Edward F. Daas of the United Amateur Press Association (UAPA) urged…Lovecraft…to join the order, and Lovecraft promptly did so…The UAPA (and its rival the National Amateru Press Association, which Lovecraft later joined) was a group of amateur writers who wrote and published their own journals – some of them very crude, others quite distinguished…Lovecraft…edited thirteen issues of his own paper The Conservative…” (3)
From Paula Guran

Her credentials: (Senior editor of Prime Books, former editor Juno fantasy imprint, writer/publisher of Dark Echo newsletter for horror fans, winner of Bram Stoker Awards for Nonfiction from the Horror Writers Association (1998 and 1999) as well as an International Horror Guild Award (1999) and a World Fantasy nomination (1997). She began producing the horror portion of the pioneering professional Web publication OMNI Online in 1996 and became the Literature Editor of Universal Studios' HorrorOnline in October 1998. Mentor and editor for The Spook, former fiction editor, and too much more to list here, I refer you to the biographical source:

Quoted Source: New Cthulhu: the Recent Weird, editor, Prime Books, c2011, ISBN 9781607012894:

“Lovecraft was saved from his life of solitude when he became involved in amateur writing and publishing... his story The Alchemist (written in 1908 when he was 18) was published in The United Amateur in 1916…

I hope that puts my position in perspective...
Trash novels have sold in another form ,the dime store paper back, starting 'way back before you and I were even born. I figure today's dime store novel is the ebook from source or sources less principled than, say, Chronicle or Penguin, etc.
I predict there wil be a backlash soon, much as you called for. After all, if the music industry chose to get with it, publishing can only look as if it's cheapening itself by not following suit.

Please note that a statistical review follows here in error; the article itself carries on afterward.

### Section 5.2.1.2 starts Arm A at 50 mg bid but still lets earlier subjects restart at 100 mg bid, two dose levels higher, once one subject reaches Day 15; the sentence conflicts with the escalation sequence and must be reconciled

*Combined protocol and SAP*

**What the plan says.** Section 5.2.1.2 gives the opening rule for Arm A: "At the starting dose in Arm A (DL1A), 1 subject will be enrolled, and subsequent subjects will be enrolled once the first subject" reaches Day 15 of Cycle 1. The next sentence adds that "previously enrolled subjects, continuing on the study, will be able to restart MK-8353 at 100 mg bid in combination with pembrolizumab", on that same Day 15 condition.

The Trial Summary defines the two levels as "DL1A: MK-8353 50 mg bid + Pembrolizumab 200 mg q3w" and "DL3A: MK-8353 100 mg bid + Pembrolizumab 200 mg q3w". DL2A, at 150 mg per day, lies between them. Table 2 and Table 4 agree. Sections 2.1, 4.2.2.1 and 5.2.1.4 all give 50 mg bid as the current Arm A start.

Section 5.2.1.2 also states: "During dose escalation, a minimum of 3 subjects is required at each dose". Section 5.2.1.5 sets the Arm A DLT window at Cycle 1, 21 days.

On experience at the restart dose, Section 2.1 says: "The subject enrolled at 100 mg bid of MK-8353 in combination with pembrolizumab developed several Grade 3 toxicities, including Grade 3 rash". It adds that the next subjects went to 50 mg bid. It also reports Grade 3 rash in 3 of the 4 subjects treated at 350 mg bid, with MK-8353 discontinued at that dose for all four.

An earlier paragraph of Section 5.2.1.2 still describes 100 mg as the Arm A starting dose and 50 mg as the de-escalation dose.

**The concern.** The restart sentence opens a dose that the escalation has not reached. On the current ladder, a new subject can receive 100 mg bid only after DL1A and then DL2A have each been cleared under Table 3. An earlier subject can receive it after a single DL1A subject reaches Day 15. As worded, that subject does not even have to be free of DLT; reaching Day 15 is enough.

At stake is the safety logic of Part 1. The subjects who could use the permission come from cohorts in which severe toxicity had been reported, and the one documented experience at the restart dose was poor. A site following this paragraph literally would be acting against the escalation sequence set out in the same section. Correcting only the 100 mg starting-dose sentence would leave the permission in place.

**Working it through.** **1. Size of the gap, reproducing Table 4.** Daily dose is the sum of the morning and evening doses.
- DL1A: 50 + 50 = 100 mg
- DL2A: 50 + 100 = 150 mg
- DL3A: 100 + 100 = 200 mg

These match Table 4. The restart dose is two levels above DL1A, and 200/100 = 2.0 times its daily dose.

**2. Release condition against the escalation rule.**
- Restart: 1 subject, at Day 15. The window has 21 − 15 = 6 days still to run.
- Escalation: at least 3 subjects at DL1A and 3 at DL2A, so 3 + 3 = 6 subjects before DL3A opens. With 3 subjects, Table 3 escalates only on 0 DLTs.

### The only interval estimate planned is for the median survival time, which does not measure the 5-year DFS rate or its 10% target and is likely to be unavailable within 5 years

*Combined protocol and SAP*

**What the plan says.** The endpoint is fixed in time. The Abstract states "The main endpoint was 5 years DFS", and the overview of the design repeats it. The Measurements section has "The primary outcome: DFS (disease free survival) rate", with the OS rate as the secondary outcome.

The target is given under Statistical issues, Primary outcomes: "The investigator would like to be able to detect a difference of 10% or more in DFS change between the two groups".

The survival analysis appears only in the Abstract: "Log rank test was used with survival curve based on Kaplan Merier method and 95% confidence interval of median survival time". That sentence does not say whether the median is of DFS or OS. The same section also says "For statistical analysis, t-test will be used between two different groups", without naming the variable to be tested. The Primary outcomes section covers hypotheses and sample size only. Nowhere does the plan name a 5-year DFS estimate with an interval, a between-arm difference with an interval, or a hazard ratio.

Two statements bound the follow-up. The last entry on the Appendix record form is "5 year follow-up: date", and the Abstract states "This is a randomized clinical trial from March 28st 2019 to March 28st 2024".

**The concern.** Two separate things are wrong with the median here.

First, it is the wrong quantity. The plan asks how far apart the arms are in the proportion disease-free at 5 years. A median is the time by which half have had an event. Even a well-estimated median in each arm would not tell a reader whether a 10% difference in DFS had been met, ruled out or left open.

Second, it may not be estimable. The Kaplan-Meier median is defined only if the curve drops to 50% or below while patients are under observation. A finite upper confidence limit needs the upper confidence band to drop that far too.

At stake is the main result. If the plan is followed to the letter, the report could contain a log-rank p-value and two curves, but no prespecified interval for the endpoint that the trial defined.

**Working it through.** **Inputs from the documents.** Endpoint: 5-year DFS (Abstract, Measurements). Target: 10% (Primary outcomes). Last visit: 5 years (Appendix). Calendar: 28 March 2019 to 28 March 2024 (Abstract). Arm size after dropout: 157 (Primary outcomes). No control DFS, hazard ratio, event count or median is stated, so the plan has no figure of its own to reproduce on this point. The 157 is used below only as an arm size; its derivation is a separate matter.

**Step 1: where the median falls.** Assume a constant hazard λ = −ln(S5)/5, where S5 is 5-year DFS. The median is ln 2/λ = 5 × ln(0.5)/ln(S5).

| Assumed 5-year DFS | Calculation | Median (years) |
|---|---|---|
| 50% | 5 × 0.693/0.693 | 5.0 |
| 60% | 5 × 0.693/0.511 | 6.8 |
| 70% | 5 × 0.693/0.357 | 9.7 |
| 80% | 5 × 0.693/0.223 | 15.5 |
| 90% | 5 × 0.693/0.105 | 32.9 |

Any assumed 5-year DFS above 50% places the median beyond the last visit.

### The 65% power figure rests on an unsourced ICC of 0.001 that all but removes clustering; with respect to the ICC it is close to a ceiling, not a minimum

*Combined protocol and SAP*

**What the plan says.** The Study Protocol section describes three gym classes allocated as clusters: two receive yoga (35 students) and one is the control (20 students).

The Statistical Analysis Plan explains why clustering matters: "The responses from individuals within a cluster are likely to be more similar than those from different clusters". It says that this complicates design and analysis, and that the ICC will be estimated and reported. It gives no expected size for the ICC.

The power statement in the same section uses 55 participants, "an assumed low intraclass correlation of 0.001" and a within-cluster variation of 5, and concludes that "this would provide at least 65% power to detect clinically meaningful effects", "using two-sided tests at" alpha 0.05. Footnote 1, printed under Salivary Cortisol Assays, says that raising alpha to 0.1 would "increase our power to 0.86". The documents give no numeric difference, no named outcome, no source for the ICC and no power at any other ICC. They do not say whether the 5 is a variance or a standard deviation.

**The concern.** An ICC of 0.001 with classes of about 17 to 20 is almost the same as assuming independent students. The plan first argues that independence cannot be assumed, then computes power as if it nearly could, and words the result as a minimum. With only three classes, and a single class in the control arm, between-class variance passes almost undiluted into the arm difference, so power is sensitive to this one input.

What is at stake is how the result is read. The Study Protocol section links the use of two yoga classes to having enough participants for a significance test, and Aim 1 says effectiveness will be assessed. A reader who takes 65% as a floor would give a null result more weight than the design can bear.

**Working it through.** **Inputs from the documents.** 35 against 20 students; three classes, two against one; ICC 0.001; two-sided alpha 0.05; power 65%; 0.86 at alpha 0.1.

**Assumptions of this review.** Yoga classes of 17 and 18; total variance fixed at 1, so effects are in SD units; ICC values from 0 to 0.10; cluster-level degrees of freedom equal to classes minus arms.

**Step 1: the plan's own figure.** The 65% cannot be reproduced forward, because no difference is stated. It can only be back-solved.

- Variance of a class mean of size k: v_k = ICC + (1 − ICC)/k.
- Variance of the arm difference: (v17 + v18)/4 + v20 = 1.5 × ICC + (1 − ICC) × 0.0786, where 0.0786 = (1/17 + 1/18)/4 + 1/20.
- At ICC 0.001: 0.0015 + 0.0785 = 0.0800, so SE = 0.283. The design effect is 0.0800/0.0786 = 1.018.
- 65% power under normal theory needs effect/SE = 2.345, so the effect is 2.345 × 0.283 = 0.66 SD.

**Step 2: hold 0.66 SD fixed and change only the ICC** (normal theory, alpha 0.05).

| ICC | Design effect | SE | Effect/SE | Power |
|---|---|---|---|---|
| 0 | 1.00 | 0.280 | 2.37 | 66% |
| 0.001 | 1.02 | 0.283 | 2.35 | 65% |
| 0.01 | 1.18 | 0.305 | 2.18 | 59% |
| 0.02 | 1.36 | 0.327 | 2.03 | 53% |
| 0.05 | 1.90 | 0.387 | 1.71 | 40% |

Nice article.
I'm confused by what you are saying. Are you mostly concerned that the horror genre is being diluted? Although I've been traditionally published, I often feel strangled creatively by the traditional publishing systems. It seems flat wrong to have to wait a year for an exclusive look these days, which many traditional publishers, even in journals, not full manuscripts still request. Years go by in silence this way. Life is too short and culture is moving too fast. I too want literary acknowledgement and acclaim, but I think we are living in a much different time now than when copyright was created in the U.S., which was really relatively recently. When Poe and Hawthorne were writing, there were 2 million people in their entire New England market: now, that's like one or two major American cities, and the American market alone is 312 million. There are just too many of us, doing too many creative things, for them to be able to find us and filter us and process us like cookies or Fords on a production line, which is how they have to do it to make a J.K. Rowling. Anyhow, I had to read this three times and think about it a lot to make some kind of response, which is good and I applaud you for making me think, but I see all these issues from very different viewpoints. I do support you as a fellow writer and to write and distribute what you long as you are making some semblance of reaching for the truth as you see it, and not aiming primarily to make money. That should be the main mark of quality. And that's the thing that will make people want to read it. If a publisher buys it and promotes it is sort of icing on the cake. I am more and more thinking it is more honest just to do it all yourself, and quit waiting for the approval of an broken and unjust system.